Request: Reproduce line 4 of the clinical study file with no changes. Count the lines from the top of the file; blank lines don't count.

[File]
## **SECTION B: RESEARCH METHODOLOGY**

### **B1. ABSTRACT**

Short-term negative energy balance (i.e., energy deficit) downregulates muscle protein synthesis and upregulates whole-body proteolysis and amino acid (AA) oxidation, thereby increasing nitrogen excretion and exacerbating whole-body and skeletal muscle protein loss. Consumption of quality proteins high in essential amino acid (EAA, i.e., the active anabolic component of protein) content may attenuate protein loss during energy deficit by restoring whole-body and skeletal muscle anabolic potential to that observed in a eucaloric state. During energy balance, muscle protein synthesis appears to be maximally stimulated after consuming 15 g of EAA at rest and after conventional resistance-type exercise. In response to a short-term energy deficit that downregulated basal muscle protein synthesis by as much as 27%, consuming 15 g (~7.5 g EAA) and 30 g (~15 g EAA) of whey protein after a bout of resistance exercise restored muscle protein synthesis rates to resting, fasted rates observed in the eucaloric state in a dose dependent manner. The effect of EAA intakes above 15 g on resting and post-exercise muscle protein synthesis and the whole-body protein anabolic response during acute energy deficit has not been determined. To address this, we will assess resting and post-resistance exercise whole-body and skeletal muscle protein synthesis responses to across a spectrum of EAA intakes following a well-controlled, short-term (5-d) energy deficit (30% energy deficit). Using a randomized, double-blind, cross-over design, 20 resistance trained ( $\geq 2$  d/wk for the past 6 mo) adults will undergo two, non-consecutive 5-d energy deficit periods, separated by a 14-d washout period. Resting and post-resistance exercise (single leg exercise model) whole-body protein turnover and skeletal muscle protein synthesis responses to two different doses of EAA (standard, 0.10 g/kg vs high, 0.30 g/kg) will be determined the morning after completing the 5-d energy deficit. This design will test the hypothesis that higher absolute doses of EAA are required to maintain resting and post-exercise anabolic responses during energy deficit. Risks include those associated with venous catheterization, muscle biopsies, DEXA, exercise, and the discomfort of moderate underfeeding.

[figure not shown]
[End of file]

[figure not shown]